A Federal High Court in Calabar on Tuesday sentenced 16 persons to life imprisonment for adulterating about 100 tons of petroleum product suspected to be Automotive Gas Oil, also known as diesel.
The suspects were arrested on July 7, 2016 by the operatives of the Nigerian Security and Civil Defence Corps along the Brass River in Bayelsa State while heading towards the sea on a vessel, MV ALEZZA LILAH.
The case was instituted by the Bayelsa State Command of the NSCDC on behalf of the Federal Government against the 16 convicts in the charge number FHC/PH/129c/2014.
Those convicted were Egbayo Charles, Lawrence Sosoo, Iboho Allen, Obiora Sunday, Akpan Wisdom, Isaac Essien, Kingsley Anighoro, Simeon Ohinomado, Ime Ubong, Joseph Thomas, Nseh Obot, Second Philip, Unubiri Prebai, Emmanuel Abel, Edmund Okoye and the Captain of the vessel, Baba Mathew.
They had pleaded not guilty to the offence.
But in his ruling, the presiding judge of the Federal High Court in Calabar, Justice Inyang Ekwo, said the 16 suspects were convicted on all the four-count charge and sentenced to life imprisonment.
Justice Ekwo said, “The 1 to 16 convicts are hereby sentenced to life imprisonment without an option of fine. They are also sentenced to eight and 10 years respectively for the first two counts. All the sentences are to run concurrently, while the vessel and all there are is forfeited to the Federal Government.”
The counsel to the defendants, Mr. Richard Oyiwona, said that he would appeal against the judgment at the appropriate time.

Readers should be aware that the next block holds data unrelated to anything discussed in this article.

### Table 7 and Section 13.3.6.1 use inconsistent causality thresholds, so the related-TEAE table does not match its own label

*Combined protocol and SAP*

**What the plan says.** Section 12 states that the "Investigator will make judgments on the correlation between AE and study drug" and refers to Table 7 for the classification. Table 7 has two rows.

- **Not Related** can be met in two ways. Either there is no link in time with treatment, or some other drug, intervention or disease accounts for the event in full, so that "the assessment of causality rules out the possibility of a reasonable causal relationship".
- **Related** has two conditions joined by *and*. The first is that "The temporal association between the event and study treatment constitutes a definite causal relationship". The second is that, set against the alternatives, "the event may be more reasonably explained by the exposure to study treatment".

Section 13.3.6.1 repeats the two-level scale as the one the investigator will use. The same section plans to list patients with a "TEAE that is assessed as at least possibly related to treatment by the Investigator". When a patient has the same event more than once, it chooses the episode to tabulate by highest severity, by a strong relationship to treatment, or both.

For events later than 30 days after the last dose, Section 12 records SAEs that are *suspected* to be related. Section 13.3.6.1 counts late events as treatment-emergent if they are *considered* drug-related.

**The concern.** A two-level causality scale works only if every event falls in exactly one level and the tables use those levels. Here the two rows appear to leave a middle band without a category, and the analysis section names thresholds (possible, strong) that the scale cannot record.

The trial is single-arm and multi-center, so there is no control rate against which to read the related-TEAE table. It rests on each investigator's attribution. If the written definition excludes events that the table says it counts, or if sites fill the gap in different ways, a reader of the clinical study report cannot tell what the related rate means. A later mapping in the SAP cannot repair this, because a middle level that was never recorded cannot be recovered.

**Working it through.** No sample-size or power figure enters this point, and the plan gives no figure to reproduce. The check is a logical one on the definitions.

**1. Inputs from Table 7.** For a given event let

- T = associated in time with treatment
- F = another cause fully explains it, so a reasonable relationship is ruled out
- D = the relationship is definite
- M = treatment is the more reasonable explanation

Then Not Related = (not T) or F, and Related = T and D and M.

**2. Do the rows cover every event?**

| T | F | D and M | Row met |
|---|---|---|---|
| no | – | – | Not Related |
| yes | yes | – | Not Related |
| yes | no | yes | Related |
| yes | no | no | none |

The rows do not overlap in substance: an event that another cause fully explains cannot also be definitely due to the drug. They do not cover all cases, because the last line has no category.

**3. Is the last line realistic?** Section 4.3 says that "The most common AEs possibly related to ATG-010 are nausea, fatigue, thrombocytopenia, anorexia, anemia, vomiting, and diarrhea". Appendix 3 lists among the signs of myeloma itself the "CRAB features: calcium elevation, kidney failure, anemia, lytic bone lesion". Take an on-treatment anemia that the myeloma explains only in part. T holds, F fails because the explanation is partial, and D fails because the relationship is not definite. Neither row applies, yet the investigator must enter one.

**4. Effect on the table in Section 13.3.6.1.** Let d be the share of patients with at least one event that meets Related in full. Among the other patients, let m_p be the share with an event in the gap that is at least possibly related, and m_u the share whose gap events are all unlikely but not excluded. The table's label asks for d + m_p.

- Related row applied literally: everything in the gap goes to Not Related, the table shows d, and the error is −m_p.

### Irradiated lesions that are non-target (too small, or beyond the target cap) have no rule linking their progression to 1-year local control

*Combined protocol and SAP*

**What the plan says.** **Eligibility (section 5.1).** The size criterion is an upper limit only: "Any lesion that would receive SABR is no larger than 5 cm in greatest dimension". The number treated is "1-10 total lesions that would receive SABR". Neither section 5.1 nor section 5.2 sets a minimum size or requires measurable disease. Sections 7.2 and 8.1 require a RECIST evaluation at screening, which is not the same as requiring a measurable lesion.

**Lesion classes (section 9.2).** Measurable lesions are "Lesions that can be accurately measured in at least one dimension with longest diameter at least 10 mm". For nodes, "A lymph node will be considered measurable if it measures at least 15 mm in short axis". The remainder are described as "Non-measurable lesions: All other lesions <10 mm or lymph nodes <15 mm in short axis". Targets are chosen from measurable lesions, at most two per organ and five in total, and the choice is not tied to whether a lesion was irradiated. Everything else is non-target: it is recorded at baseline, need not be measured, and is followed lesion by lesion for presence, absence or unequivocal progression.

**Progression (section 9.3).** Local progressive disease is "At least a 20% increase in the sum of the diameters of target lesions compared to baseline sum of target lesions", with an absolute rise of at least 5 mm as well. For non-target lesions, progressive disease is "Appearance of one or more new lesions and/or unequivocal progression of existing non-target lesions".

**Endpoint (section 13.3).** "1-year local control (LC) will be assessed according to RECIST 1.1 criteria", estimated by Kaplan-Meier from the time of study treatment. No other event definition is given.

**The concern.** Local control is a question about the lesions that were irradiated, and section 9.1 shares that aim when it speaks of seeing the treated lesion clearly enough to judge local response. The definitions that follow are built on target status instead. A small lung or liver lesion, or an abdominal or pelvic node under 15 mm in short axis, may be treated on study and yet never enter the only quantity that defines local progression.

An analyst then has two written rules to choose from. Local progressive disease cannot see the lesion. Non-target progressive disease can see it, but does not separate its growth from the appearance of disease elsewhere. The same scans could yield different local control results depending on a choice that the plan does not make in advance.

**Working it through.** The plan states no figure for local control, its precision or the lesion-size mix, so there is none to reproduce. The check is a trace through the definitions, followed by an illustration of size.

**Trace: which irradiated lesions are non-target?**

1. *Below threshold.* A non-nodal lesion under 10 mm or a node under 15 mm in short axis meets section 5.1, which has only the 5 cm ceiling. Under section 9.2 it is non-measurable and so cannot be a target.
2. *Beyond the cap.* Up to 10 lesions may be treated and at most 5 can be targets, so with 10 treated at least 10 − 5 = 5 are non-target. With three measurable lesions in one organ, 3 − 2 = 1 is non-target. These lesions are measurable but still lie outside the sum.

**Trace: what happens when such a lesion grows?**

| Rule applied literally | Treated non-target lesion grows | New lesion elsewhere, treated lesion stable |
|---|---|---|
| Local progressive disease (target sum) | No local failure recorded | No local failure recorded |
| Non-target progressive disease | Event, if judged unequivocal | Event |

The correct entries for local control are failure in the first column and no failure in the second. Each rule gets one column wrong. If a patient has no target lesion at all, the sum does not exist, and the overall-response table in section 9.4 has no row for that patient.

Oyiwona, who had earlier pleaded that the accused were first time convicts, expressed hope that the judgment would be set aside at the appellate court.
He said, “His Lordship has spoken, this is not the final court. I will go on appeal and I believe that the judgment will be set aside in the Court of Appeal.”
But the prosecution counsel, Mr. Kingsley Nwachukwu, said the law had taken its course, adding that judgment will send signal to pipeline vandals and those who get involved in the adulteration of petroleum products.
“For me, a prosecution counsel is an officer of the law. This is to ensure that the law takes its course and that is what we have experienced today. We hope that the judgment will send signal to those involved in pipeline vandalism, adulteration of petroleum products, among others that they should understand that NSCDC is fully empowered to confront the challenges,” he said.